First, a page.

PROCEDURES FOR THE RESOLUTION OF U.S. INSURANCE

AND REINSURANCE DISPUTES

By

Robert M. Hall and Debra J. Hall

Mr. Hall is an attorney, a former law firm partner, a former insurance and reinsurance executive and acts as an insurance consultant as well as an arbitrator and mediator of insurance and reinsurance disputes.  Ms. Hall is Senior Vice President and General Counsel of the Reinsurance Association of America.  The views expressed in this article are those of the authors and do not reflect the views of their clients.  Copyright 2004 by the authors.   Questions or comments may be addressed to the authors at bob@robertmhall.com or hall@reinsurance.org.

I.   Introduction

A.   Background to the Procedures

The Procedures for the Resolution of U.S. Insurance and Reinsurance Disputes (hereinafter “Procedures”) were drafted by representatives of primary insurers and  reinsurers, domestic and foreign, as well as their trade associations and practicing arbitrators.[i]  These are the only procedures currently in use which were designed specifically for insurance and reinsurance arbitrations.[ii]  Currently, the Procedures are incorporated by reference in at least some of the contracts of a number of major insurers (e.g. AIG, Fireman’s Fund and The Hartford).  Intermediary Guy Carpenter is suggesting that its clients consider doing the same.

B.   Need for Procedures

Highly experience arbitration practitioners, both arbitrators and counsel, are aware of a number of informal but well-understood mores concerning procedural matters.  For such practitioners, these Procedures may have limited benefit.  However, there are many less experienced practitioners, both attorneys and arbitrators, who can benefit from the structure of the Procedures.

The target market for the Procedures are the insurance and reinsurance companies which must incorporate the Procedures into their contracts by reference or agree to their use after the fact.  While there are many arbitrations ongoing, individual companies may have few disputes which reach the arbitration or litigation stage.  Those setting policy for contract drafting may have little experience with the arbitration process and baulk at an alternative dispute resolution process which has no rules of evidence, no fixed procedures and no right to appeal panel orders (although there are limited bases to vacate orders). The Procedures can assist company personnel in achieving an appropriate level of comfort with the predictability of the process.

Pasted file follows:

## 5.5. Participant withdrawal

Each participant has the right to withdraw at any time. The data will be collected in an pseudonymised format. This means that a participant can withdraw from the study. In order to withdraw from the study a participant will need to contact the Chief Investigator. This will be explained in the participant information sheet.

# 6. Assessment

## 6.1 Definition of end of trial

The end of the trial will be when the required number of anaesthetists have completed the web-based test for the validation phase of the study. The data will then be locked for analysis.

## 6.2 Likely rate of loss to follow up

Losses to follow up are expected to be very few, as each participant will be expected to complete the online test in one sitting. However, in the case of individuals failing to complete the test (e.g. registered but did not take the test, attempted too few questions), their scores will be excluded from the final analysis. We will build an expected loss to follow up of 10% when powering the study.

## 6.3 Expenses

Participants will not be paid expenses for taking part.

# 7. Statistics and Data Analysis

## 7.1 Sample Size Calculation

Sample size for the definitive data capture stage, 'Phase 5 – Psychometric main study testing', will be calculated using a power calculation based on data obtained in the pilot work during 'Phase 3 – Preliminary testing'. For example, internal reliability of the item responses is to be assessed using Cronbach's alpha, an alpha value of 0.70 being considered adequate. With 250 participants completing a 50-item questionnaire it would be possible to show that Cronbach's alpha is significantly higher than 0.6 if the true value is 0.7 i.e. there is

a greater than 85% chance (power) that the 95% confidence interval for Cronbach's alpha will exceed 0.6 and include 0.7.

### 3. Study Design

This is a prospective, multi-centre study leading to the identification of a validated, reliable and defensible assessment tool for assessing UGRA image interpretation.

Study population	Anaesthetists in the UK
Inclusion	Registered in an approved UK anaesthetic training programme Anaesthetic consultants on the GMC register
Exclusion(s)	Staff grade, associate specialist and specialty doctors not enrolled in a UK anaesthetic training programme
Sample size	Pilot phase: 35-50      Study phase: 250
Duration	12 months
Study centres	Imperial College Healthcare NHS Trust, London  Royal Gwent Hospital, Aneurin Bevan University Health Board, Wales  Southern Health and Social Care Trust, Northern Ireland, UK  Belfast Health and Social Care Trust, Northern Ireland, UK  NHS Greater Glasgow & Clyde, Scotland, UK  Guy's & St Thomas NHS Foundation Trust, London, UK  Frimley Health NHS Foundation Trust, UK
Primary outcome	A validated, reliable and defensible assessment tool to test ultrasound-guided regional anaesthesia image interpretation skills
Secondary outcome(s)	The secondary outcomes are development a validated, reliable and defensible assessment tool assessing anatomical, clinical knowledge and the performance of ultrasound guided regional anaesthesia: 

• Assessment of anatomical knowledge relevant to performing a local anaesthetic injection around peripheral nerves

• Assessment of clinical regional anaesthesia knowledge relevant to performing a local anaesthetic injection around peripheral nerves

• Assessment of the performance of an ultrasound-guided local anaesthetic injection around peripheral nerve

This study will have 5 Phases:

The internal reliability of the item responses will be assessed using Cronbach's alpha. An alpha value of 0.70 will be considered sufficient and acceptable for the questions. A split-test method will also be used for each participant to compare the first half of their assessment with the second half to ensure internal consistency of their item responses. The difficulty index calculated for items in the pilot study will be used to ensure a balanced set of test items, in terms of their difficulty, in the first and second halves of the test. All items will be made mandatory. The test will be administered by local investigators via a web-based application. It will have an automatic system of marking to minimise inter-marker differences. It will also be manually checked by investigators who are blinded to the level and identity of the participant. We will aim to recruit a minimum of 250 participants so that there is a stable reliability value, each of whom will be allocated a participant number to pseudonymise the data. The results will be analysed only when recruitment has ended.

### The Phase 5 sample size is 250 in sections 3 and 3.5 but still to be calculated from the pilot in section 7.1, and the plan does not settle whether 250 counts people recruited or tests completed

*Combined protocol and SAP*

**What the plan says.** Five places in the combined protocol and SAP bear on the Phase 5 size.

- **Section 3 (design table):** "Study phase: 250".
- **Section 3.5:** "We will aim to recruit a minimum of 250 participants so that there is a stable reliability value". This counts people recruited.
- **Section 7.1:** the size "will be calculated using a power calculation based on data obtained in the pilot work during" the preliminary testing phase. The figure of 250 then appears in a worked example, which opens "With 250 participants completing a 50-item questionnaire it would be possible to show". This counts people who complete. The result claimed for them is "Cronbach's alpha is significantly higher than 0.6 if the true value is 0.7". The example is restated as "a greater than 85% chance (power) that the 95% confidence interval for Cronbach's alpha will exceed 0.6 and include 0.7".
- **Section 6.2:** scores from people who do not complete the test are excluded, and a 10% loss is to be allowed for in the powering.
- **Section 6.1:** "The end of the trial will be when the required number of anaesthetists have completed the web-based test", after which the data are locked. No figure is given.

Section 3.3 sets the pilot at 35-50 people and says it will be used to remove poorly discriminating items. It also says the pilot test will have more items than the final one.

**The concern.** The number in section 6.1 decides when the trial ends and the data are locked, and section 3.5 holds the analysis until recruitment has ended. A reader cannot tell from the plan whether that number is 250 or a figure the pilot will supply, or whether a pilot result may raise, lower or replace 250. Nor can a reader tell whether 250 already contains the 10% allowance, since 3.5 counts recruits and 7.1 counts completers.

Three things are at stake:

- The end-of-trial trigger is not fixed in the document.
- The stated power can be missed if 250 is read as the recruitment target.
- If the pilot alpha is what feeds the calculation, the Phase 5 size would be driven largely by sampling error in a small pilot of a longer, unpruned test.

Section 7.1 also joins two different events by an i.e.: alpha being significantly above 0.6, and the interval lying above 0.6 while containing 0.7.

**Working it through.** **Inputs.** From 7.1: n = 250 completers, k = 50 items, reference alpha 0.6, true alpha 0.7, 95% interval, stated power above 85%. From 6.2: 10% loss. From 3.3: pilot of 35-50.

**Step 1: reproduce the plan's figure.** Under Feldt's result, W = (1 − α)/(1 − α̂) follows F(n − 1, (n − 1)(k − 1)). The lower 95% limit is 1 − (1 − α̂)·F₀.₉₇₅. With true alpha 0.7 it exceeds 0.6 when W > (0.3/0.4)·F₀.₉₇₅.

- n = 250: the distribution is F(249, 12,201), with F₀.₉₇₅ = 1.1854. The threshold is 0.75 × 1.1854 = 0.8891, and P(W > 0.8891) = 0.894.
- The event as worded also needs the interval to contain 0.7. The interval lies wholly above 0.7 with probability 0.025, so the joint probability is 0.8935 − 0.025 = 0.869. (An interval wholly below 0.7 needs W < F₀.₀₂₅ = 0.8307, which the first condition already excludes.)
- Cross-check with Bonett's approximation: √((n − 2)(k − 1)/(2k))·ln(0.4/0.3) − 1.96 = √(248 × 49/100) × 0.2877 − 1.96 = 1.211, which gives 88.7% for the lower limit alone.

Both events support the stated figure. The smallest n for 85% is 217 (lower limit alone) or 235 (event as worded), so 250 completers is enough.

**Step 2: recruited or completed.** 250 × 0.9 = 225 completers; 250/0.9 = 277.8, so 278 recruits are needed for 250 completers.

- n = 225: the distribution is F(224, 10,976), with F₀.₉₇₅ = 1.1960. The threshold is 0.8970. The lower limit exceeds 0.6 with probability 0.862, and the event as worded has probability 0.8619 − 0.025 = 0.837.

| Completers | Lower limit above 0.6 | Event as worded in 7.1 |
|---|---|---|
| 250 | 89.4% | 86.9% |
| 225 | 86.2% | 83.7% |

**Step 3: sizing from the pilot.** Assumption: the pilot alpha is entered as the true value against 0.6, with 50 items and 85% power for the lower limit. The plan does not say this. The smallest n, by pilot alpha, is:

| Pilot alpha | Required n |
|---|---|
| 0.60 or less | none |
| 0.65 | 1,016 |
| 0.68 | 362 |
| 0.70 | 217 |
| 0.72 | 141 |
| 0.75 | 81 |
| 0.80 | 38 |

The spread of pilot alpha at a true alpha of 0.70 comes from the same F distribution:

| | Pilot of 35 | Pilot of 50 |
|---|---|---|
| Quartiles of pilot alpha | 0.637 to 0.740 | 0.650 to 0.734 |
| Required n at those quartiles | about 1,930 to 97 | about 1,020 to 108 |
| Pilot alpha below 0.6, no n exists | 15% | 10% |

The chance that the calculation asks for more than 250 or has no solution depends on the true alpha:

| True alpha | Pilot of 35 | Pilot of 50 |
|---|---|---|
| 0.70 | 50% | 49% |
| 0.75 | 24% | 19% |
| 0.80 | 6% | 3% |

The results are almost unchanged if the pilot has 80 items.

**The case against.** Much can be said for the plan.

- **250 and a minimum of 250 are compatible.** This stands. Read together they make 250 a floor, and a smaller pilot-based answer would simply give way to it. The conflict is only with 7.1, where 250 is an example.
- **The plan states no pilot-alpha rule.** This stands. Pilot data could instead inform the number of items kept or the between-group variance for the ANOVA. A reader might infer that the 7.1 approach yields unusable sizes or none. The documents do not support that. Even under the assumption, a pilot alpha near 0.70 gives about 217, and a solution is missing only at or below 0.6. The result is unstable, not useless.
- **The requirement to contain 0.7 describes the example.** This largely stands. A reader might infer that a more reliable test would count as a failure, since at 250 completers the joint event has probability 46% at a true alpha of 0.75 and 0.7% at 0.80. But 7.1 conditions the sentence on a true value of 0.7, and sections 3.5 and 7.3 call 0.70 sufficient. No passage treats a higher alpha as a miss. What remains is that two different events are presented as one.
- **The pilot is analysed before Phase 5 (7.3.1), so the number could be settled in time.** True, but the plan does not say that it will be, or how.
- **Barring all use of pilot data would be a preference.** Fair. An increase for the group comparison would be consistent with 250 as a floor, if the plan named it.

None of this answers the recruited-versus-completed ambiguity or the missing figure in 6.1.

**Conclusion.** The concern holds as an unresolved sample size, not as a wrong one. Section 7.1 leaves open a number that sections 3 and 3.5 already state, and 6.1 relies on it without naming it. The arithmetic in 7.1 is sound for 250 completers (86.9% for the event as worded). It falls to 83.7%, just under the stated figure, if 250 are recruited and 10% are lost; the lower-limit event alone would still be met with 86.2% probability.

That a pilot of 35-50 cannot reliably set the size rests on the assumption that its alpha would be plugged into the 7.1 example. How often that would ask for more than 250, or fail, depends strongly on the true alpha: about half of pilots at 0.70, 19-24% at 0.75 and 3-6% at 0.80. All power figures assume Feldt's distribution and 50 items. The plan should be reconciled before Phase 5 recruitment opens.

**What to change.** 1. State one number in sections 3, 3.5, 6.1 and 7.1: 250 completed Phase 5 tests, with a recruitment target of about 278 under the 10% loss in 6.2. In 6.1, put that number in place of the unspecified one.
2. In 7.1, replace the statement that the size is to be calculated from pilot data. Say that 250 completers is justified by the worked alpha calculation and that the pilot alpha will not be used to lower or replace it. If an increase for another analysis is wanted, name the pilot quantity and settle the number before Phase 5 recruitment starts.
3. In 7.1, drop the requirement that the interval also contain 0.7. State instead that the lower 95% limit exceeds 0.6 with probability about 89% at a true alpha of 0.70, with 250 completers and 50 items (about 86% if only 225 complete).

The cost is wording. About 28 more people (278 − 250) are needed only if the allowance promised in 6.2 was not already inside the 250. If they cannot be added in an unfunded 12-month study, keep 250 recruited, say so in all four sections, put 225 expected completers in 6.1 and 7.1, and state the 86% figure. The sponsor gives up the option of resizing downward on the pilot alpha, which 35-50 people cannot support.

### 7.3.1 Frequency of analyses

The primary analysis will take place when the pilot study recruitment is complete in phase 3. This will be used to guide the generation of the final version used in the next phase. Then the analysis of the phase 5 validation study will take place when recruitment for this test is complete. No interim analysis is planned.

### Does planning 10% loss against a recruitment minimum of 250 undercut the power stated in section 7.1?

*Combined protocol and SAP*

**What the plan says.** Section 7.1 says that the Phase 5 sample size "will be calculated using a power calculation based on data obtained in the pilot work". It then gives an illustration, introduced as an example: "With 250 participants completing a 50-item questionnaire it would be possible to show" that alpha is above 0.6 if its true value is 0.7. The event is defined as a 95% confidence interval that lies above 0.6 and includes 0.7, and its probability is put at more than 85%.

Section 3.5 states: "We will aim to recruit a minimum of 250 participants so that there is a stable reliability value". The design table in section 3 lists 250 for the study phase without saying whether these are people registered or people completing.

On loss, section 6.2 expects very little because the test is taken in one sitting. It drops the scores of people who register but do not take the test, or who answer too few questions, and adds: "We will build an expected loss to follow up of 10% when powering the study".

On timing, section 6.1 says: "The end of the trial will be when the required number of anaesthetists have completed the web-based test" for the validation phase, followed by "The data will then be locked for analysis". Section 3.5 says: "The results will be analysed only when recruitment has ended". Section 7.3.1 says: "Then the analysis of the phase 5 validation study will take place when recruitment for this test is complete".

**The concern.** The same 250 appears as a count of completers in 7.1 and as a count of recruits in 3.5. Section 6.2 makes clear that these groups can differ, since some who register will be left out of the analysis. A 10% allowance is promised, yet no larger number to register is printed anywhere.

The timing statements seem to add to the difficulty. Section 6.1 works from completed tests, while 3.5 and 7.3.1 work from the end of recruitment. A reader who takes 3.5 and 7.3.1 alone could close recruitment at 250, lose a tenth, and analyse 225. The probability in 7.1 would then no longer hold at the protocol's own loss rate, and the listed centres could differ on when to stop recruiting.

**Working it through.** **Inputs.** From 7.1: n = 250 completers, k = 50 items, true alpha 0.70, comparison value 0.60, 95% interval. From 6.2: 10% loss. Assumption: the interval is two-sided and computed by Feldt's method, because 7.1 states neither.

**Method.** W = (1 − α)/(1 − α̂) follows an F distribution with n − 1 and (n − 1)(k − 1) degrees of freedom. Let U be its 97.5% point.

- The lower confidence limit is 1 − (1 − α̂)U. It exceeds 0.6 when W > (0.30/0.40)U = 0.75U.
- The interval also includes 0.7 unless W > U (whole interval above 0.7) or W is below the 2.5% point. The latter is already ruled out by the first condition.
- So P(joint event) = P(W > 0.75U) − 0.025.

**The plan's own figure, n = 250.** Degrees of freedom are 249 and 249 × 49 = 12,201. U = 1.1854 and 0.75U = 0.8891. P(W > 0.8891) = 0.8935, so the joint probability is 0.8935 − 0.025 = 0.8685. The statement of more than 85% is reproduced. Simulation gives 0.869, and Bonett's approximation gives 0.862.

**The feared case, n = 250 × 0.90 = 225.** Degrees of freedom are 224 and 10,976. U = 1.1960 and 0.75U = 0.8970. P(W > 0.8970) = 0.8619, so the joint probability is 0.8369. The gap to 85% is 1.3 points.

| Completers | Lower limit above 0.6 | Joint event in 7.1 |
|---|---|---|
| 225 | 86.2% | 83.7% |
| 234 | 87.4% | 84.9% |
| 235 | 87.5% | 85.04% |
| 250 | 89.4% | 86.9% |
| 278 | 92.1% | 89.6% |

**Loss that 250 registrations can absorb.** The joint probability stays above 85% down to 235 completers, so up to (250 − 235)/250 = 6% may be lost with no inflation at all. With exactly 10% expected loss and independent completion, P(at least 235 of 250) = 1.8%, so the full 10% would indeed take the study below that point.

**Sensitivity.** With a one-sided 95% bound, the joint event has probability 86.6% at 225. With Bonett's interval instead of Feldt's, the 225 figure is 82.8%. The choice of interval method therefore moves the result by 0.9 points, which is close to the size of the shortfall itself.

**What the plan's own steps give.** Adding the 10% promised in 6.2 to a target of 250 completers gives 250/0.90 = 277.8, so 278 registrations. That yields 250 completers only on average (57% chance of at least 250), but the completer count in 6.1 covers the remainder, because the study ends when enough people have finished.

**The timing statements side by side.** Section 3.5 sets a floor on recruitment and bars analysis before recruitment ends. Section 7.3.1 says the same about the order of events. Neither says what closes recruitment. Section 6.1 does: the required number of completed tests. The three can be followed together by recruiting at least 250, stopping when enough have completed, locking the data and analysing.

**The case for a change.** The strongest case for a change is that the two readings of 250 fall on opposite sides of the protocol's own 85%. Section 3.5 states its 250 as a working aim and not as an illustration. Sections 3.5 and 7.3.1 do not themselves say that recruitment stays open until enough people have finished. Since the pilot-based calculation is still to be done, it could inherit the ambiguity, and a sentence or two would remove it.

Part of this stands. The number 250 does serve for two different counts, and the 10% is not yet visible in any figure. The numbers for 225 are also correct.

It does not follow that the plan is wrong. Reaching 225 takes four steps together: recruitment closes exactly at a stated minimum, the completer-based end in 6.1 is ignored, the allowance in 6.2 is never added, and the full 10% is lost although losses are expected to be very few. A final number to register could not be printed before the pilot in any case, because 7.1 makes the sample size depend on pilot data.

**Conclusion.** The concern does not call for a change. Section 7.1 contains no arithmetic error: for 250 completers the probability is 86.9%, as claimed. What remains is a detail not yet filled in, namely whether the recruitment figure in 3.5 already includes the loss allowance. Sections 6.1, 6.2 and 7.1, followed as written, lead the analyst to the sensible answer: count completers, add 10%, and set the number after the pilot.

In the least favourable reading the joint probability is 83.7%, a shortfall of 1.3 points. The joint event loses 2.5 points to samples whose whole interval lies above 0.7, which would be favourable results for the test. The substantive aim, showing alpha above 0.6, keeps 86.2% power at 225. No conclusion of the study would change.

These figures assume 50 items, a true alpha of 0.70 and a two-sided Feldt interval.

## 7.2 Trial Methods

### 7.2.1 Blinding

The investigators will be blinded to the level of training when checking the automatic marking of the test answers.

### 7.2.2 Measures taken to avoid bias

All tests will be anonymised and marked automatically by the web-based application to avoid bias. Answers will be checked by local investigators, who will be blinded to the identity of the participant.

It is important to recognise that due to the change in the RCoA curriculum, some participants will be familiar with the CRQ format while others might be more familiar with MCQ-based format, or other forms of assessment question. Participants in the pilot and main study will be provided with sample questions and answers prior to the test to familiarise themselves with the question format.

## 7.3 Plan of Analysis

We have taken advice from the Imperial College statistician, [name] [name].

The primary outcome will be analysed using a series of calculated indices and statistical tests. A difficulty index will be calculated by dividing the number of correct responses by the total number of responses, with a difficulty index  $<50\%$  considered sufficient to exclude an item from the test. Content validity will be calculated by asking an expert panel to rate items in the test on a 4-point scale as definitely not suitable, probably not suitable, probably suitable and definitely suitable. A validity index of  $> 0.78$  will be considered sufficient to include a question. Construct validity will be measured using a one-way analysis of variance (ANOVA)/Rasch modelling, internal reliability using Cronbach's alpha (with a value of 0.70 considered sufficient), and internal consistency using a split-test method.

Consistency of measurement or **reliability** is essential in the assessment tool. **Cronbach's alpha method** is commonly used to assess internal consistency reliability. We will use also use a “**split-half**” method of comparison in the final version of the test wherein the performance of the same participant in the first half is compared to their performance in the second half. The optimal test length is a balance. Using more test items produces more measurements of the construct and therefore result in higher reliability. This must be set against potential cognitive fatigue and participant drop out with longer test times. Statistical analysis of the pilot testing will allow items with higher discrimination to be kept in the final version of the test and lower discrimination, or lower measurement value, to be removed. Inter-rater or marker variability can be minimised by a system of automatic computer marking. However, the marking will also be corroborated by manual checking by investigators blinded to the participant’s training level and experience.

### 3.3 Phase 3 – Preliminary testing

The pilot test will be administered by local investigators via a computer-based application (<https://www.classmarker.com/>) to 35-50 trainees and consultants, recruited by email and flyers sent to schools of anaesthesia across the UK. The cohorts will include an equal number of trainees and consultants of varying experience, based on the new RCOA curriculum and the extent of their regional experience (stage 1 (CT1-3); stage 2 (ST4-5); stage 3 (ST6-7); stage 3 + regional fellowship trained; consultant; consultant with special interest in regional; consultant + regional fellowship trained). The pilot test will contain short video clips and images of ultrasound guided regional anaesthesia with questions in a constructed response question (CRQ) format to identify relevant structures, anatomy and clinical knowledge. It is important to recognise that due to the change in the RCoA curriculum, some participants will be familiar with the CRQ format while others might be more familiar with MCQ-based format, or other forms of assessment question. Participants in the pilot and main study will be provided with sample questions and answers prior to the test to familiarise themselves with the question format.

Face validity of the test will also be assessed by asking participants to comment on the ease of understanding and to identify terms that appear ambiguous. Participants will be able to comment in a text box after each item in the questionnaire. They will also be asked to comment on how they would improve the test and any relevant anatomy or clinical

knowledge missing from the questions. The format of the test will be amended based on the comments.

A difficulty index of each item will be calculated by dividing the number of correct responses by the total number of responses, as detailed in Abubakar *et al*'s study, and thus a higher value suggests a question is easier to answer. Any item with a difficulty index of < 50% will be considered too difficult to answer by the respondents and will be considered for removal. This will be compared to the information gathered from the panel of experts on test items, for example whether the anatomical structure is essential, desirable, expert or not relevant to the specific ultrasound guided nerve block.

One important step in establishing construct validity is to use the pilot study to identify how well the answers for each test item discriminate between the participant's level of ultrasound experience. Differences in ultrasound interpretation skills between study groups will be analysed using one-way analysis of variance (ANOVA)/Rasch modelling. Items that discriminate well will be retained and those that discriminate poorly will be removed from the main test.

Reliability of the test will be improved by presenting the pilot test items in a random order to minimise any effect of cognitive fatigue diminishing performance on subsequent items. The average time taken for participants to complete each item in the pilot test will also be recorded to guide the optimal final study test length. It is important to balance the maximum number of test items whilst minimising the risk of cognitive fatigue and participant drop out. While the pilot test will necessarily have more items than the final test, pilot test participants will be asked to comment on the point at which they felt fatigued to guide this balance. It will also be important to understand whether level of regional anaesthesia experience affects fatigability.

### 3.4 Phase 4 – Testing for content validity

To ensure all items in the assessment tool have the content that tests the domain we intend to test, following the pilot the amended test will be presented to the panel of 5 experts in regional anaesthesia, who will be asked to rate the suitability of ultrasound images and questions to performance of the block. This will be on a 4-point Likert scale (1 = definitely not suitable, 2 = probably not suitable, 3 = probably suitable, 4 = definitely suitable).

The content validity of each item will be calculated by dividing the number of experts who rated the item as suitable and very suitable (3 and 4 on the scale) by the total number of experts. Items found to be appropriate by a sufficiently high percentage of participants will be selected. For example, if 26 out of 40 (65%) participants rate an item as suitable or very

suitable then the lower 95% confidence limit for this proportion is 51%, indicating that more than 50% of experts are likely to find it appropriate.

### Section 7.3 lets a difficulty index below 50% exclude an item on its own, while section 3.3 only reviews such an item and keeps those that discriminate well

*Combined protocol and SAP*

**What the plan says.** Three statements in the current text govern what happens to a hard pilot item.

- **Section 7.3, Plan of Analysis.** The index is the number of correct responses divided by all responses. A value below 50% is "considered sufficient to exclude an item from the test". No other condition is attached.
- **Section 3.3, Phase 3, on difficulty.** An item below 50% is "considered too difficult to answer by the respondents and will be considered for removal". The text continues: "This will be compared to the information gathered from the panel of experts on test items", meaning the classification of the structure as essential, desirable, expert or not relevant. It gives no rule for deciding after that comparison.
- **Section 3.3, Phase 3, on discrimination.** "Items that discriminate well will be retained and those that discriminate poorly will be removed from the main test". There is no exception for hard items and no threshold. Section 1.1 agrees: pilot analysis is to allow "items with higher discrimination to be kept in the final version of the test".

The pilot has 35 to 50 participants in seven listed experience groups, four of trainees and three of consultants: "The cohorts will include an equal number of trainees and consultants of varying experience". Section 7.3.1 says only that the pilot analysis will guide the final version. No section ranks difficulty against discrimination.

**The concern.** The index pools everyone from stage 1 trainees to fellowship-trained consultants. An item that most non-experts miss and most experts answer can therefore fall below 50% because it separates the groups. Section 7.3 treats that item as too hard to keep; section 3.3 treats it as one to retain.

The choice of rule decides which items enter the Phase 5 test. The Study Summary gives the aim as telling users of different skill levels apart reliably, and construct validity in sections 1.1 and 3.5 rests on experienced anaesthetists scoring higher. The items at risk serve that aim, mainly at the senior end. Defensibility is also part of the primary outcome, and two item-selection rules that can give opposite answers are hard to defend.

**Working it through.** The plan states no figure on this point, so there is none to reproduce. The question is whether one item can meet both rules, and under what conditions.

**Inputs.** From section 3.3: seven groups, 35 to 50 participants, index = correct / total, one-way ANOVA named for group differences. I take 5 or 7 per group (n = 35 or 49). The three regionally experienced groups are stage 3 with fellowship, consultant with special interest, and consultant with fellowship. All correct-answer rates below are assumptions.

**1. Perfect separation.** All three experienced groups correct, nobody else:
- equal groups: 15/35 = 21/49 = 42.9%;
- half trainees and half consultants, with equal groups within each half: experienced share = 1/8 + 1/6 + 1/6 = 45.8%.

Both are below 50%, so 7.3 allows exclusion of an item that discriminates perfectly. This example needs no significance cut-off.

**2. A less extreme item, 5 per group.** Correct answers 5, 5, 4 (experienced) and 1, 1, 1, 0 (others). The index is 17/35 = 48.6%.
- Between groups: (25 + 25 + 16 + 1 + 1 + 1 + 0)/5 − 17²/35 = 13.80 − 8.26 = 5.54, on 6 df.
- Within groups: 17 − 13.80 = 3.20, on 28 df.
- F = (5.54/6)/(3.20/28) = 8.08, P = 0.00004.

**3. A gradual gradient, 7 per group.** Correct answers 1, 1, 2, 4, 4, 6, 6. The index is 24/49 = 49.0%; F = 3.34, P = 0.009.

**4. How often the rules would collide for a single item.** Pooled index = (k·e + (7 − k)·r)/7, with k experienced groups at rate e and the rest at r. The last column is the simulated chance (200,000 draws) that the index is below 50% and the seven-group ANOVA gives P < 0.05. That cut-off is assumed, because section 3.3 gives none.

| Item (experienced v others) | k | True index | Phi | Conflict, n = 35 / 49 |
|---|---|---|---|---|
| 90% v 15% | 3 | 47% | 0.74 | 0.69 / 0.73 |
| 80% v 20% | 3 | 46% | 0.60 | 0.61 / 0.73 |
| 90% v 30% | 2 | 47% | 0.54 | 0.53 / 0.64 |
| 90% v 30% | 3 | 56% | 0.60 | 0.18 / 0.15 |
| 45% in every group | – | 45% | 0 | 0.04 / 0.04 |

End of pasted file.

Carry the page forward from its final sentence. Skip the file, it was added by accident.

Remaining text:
III.   Qualifications of the Panel

Reinsurance contracts generally require that arbitrators have experience as insurance or reinsurance company executives but the particular terms used to describe qualifications are variable and sometimes murky.  Contracts sometimes require panelists to be “impartial” or “disinterested” without defining these terms. Sometimes, underwriters at Lloyd’s are inadvertently excluded by a reference to service with insurance or reinsurance companies. Other times,  a reference to “active or retired executives” calls into question the eligibility of an individual who otherwise qualifies but who has not formally “retired.”

§ 6.1 - .2 of the Procedures resolve these issues by requiring the arbitrator to be “disinterested” and the umpire “neutral” and by defining these terms.  Its language is crafted to avoid the Lloyd’s and “retired” problems.  In addition, there is an alternative that allows those who have not been officers of insurers or reinsurers to serve as arbitrators as long as they have a minimum of ten years of experience of service to the industry.  The latter provision would allow very experienced members of law, accounting and actuarial firms as well as trade association officials to serve as arbitrators.

IV.   Selection of the Panel

Some contracts do not anticipate a failure of cooperation in appointing an opposing party arbitrator or the umpire. For instance, some contracts to do not allow one party to appoint both party arbitrators if the opposing party declines to appoint an arbitrator within a designated period of time.  This can lead to stasis or a time consuming proceeding to obtain a court order to require the recalcitrant party to proceed with the arbitration process.  In addition, questions have arisen as to the proper procedure when a panelist resigns for ill-health or other reasons - need the entire panel be replaced or just the individual who resigned?

However, the primary concern with panel selection is the process of selecting the umpire.  Some believe that the outcome of the dispute is determined once the umpire is selected.  While this is very seldom the case, the process is sufficiently important to merit close scrutiny.  Usually, both sides propose three qualified candidates, strike two of the other side’s candidates and select the umpire by lot e.g.  an odd or even digit in the Dow Jones Industrial Average for a particular day.   While this process works well generally, there is concern about the ability to “game” the process by a party which proposes three weak or partisan candidates and then gets lucky in the selection by lot.  When this occurs, the result is a one-sided proceeding or one in which the umpire is over his or her head in terms of both procedure and substance.  Either is both painful to experience and detrimental to the integrity of the arbitration process.